Builders of Wooden Boats Brave the '90s
Island partners help anchor a tradition and a community
VINEYARD HAVEN, MASS.
IT'S only a short walk from the ferry dock here to the Gannon & Benjamin Marine Railway. But it's a lot further than that in time. The draw-knives, calipers, broad axes, and other hand tools hanging from the walls of the shed at Gannon & Benjamin's, the wooden schooners and sloops resting on carriages that roll on rails that come out of the harbor waters, the aroma of cut pine and oak - all recall a time when this village hummed to the sawing, chiseling, and hammer blows of shipwrights.Skip to next paragraph
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Boats under repair at Gannon & Benjamin's range from canoes and dinghies to the When and If, a 65-foot schooner built in 1939 for then Col. George S. Patton. The proud old craft went on the rocks north of Boston in 1990, stoving in one side. Restoration has been under way for three years.
Reverence for time-proven boat-building methods permeates this yard, but there's nothing quaint or antique about the operation run by Ross Gannon and Nat Benjamin. These two lean, brown-bearded sailor-craftsmen might have walked inconspicuously through the Vineyard Haven of a century ago, but their business is anchored in the 1990s, sustained by modern boat owners who share their love of wooden craft.
Wooden-boat owners include some of the Vineyard's more famous inhabitants, such as singer James Taylor, who owns a 25-foot, gaff-rigged sloop designed by Mr. Benjamin. Those who appreciate Gannon & Benjamin's niche in the world of sailing include President Clinton and First Lady Hillary Rodham Clinton. Their late-summer vacation in Martha's Vineyard included an evening cruise on the 72-foot yawl Zorra, which was bought and refurbished by the boatmaking partners in 1986.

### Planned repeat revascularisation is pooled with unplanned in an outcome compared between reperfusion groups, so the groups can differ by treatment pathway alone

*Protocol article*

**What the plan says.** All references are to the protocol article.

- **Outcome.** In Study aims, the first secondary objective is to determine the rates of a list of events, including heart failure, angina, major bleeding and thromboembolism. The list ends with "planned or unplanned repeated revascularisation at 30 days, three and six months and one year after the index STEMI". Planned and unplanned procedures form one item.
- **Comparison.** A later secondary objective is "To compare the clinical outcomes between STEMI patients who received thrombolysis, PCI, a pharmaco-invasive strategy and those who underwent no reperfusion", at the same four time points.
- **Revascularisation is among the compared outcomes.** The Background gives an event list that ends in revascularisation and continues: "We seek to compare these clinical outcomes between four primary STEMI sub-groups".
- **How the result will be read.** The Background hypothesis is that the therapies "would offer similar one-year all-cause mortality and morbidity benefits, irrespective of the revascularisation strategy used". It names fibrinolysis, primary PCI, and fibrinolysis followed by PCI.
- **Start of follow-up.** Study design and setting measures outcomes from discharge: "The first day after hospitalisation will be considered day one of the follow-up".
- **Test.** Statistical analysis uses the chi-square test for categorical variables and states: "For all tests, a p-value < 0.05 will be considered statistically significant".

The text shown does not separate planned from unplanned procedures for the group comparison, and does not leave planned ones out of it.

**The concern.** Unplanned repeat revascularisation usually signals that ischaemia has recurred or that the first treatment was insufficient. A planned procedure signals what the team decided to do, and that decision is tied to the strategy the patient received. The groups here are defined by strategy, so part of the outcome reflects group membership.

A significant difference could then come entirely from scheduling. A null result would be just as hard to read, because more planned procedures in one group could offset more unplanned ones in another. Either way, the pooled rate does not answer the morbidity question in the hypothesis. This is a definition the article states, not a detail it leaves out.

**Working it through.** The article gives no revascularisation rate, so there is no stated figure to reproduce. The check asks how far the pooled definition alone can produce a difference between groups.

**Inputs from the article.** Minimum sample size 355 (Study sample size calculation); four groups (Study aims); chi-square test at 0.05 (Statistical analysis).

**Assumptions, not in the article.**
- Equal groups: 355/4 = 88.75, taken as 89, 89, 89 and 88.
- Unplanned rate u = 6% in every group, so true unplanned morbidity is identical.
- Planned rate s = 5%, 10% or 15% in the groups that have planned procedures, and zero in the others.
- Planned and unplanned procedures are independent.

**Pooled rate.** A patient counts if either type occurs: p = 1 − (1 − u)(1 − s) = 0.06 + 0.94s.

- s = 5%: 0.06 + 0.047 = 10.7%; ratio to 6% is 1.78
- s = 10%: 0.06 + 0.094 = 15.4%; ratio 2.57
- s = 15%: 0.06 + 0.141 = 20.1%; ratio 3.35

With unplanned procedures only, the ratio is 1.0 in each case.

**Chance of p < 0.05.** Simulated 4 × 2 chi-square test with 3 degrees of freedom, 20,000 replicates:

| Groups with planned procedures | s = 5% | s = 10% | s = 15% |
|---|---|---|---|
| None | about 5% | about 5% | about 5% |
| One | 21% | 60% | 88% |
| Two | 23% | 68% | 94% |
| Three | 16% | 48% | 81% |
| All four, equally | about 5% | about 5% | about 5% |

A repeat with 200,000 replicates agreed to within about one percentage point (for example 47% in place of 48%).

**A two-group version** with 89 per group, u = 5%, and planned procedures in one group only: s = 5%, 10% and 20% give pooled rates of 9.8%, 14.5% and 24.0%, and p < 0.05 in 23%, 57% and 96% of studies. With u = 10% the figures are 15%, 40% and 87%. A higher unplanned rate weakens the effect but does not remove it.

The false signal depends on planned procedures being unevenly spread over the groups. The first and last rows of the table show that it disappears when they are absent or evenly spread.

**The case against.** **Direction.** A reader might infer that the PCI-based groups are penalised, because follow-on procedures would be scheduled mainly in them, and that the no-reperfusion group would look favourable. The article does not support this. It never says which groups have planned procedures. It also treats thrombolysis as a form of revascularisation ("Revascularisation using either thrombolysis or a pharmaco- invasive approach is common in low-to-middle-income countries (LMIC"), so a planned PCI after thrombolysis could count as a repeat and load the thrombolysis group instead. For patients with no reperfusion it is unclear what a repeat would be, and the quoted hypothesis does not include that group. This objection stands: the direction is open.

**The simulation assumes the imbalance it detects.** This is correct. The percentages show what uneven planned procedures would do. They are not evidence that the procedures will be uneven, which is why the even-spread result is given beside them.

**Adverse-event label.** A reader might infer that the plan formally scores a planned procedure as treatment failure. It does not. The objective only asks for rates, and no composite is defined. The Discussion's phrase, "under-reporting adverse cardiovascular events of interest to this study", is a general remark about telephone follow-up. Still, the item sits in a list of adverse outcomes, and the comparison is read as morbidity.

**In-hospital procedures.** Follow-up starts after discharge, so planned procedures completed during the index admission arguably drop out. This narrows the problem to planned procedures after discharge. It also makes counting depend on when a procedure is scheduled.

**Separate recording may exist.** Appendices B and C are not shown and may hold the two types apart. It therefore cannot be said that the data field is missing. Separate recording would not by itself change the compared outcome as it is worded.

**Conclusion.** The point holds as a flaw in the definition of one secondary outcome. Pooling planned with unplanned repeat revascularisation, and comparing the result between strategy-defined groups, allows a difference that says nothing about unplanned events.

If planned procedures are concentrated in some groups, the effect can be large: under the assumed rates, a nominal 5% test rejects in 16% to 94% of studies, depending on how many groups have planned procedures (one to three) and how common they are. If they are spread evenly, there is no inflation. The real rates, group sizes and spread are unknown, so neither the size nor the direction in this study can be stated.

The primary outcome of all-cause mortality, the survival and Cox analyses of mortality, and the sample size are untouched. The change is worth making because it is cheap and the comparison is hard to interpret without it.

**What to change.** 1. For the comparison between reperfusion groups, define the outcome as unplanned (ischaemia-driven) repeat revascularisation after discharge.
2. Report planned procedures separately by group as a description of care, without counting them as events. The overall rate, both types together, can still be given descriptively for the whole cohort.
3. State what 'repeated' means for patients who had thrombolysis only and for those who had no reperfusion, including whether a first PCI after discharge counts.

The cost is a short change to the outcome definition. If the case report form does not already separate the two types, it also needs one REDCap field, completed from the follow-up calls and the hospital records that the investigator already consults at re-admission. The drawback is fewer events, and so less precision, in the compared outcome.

Benjamin recalls ``many, many memorable sails'' over the years, some of which presented challenges far greater than how to accommodate the Secret Service on that cruise with the Clintons. Benjamin, his wife, Pam, and their two daughters have sailed to the Caribbean numerous times. He has crossed the Atlantic in small sailing craft three times.
On one crossing, Benjamin had to rescue his one-man ``crew,'' who fell overboard one morning as they sailed before the wind in mid-ocean. Benjamin was below preparing breakfast; he came on deck to find his crew gone. The needle-in-a-haystack rescue, accomplished after a wide turn against the wind, is matter-of-factly told by Benjamin.
Time at sea is crucial. ``It makes sense for the people putting a boat together to know what kind of punishment it'll take when it gets out there,'' Benjamin says.
On a recent drizzly fall day, the other half of this maritime partnership, Ross Gannon, was down in the hold of his own boat, a 45-foot sloop built in 1955. It had been taken out of the water for late-season repairs and repainting. This boat, a classic design, is living quarters for Mr. Gannon about half of the year. It has the attention to detail that makes boat building an art, according to its owner - the kind of concern for function and appearance that Gannon and Benjamin apply in their own building.